What sets it apart from other social networking sites is that TalentTrove.com puts an emphasis on getting talented artists — spanning several disciplines (which I’ll get to later) — discovered by the rest of the community, as well as external audiences. This creates a network of friends all supporting each other’s creative endeavors. Through the daily “Stage of the Day” profile (profiles are referred to as “stages”…or a person’s “MyStage”) and the editor’s picks featured on the home page, the site promotes the talents of its own members to both the TalentTrove.com community and to external visitors.
In addition, there is TalentTrove.com Radio and TalentTrove.tv. TalentTrove Radio provides streaming audio of programs and music featuring the audio-based talent found on the site. TalentTrove.tv, meanwhile, provides channel-based navigation of the user-generated videos found on TalentTrove.com.
The site also has regular contests, such as Best Comedian, Best Cover Band, Best Singer, Best Guitar Solo, Best Drum Solo, etc., which are voted on by other members of the TT.com community (more on these later).
And getting back to what kind of talent is on TalentTrove.com…well, it’s probably easier to talk about what talents are NOT featured on TalentTrove.com, because almost any kind of talent imaginable is showcased on the site. Of course, you have your musicians, bands and singers. But you also have actors, comedians, writers, dancers, culinary artists, craftspeople…just go to TalentTrove.com and click on “categories” to see for yourself.
The site can also be used by people seeking an online portfolio, as TalentTrove.com accepts uploads in the form of audio, video, photos and text (and the upload process is pretty easy). Another great feature is that it allows you to copy videos you may have already uploaded to YouTube so you don’t have to go through the trouble of uploading the same video to your TalentTrove.com profile (or stage).
While TalentTrove.com is a relatively young company, it has received some pretty strong press and it appears to be gaining a devoted following.
OK, back to the talent contests. TalentTrove.com was recently seeking submissions for a Best Piano/Keyboard Peformance contest. Now, I know I’m not that great of a keyboard player, but there was this techno thing called “Vortex” I recorded back in the early 1990s that I thought would be my best option for the contest. Even though techno really isn’t my thing anymore, I felt it best represented a full keyboard peformance. Even though all of my songs are keyboard-based, I cover a lot of the crappy playing with fake strings and stuff that take the emphasis off the actual keyboard playing.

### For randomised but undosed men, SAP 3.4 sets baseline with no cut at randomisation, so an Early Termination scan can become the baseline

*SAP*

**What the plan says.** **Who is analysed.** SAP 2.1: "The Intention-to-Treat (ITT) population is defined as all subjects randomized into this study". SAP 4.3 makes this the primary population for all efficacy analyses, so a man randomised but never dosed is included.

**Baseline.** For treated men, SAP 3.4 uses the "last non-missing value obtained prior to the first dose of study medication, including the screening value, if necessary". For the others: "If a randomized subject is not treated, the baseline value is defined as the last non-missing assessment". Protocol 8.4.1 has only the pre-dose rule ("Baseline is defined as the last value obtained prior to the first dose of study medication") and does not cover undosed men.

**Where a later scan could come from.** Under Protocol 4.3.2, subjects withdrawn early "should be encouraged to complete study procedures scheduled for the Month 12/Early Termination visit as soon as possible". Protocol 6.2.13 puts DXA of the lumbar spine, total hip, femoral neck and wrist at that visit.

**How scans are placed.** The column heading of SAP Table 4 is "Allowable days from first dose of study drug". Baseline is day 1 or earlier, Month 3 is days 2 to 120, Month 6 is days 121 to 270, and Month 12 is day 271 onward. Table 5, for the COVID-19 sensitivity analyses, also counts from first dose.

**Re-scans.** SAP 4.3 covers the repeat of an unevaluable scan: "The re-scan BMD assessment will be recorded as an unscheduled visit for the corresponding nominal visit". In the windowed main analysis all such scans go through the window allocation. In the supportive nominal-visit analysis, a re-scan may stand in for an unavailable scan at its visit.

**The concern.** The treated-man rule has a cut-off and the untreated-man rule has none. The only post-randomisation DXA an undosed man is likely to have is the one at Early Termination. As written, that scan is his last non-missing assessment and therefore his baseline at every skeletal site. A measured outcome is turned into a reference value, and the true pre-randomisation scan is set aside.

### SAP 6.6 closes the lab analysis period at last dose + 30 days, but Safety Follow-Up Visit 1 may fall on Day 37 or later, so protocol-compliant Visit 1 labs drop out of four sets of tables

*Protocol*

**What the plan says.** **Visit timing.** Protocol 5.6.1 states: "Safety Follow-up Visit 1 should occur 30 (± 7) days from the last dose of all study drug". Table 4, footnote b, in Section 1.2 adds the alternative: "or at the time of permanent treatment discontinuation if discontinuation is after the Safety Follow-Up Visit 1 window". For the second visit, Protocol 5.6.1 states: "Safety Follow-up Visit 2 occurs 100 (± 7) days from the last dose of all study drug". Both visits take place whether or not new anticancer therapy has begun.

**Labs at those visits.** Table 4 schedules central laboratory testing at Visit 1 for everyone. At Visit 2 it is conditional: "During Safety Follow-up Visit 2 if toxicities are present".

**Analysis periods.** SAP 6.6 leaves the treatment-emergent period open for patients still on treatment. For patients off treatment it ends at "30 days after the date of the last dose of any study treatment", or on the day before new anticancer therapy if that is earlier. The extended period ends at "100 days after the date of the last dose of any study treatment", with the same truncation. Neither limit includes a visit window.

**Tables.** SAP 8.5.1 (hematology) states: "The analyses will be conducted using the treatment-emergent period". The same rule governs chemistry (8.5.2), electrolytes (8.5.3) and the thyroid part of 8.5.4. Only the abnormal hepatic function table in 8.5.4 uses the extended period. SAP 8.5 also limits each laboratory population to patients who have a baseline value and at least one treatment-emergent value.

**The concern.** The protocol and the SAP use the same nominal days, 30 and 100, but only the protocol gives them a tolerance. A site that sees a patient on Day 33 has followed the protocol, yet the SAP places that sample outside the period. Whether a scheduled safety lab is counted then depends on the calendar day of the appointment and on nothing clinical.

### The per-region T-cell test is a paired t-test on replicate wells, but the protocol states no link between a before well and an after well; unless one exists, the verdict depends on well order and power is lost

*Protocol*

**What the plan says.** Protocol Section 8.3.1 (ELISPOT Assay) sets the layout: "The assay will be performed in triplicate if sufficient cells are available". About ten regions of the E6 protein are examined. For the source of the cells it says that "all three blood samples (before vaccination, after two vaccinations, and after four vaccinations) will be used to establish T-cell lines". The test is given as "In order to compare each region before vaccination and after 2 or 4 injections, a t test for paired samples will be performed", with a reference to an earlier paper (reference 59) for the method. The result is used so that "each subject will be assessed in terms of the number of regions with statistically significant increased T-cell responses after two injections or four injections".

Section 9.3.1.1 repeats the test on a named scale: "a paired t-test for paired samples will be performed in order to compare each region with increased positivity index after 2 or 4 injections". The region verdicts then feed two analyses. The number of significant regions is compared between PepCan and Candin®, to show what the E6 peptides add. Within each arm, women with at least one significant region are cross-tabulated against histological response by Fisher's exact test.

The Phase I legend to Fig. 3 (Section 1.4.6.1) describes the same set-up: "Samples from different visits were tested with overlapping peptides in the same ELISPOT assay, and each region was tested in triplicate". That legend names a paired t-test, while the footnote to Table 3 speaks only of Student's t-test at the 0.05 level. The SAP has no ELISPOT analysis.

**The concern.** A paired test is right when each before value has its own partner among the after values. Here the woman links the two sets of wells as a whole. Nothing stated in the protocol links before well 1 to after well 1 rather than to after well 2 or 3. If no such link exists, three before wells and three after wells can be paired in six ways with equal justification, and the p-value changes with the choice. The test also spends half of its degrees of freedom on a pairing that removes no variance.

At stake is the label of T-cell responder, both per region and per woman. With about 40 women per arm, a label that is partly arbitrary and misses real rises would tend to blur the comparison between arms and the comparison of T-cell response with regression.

However, the only recorded version of “Vortex” I have was done on an old 4-track cassette recorder and the song is poorly mixed with a couple of audio glitches thrown in, as well.
So I decided to try to record the song entirely from scratch using GarageBand on my MacBook. I didn’t have much time to do this either, but I managed to remember how most of it went. I didn’t necessarily need it to be an exact copy of the original. I just wanted to capture the spirit and feel of the original song while updating it a bit. Unfortunately, a lot of the sounds on the original recording came from an old Roland Jupiter synthesizer I had for a few years. However, I sold it to Christian Beach’s former keyboard player in Slave of Id and Artists That Kill. That meant I was going to have to settle for the weak sounds included with GarageBand instead of the fat, warm Jupiter sounds featured on the original. But I still think it came out pretty well, considering I was trying to reconstruct a 17-year-old song while working under a tight deadline with little time to spare.
Anyway, I submitted “Vortex” to the TalentTrove.com contest. The finalists will be revealed tomorrow (Friday, May 29) at 10 a.m., but even if it’s not among the candidates, I am glad the contest inspired me to bring another old song of mine back to life.
You can listen to the new version of “Vortex” by going to its media page on my TalentTrove.com stage, or by using the embedded player below.
Like I said, this isn’t really my kind of music anymore, but let me know what you think.
In looking over my previous post about New Jersey’s upcoming music festivals this summer, I thought about another really cool upcoming event held near the Roebling Market in Trenton, N.J.
It is called Art All Night and it is literally a 24-hour arts and entertainment event that takes place this year from 3 p.m. on Saturday, June 20, until 3 p.m. on Sunday, June 21. Although this is the second year in a row that it takes place during Asbury Park’s Wave Gathering Festival, I did manage to get in a night for the Wave Gathering Festival in Asbury Park last year AND make it to Art All Night in Trenton for a few hours before it closed that Sunday afternoon.
The cool thing about Art All Night is that artists of all ages and skill levels are invited to submit one — only one — piece of artwork for display in the exhibit hall during the 24 hours of Art All Night, which is held in a 50,000-square-foot building that is part of the Roebling Machine Shop that manufactured cables used to construct the Brooklyn Bridge (the building is slated to become the home of the Museum of Contemporary Science). There are some musical acts and demonstrations that take place in adjacent Millyard Park.
There is also a stage inside the main building on which musicians perform throughout the event.
Please check out the photos I took last year (see the slideshow above) and be sure to check out the web sites for both Art All Night and Artworks, downtown Trenton’s visual arts center and the primary force behind Art All Night.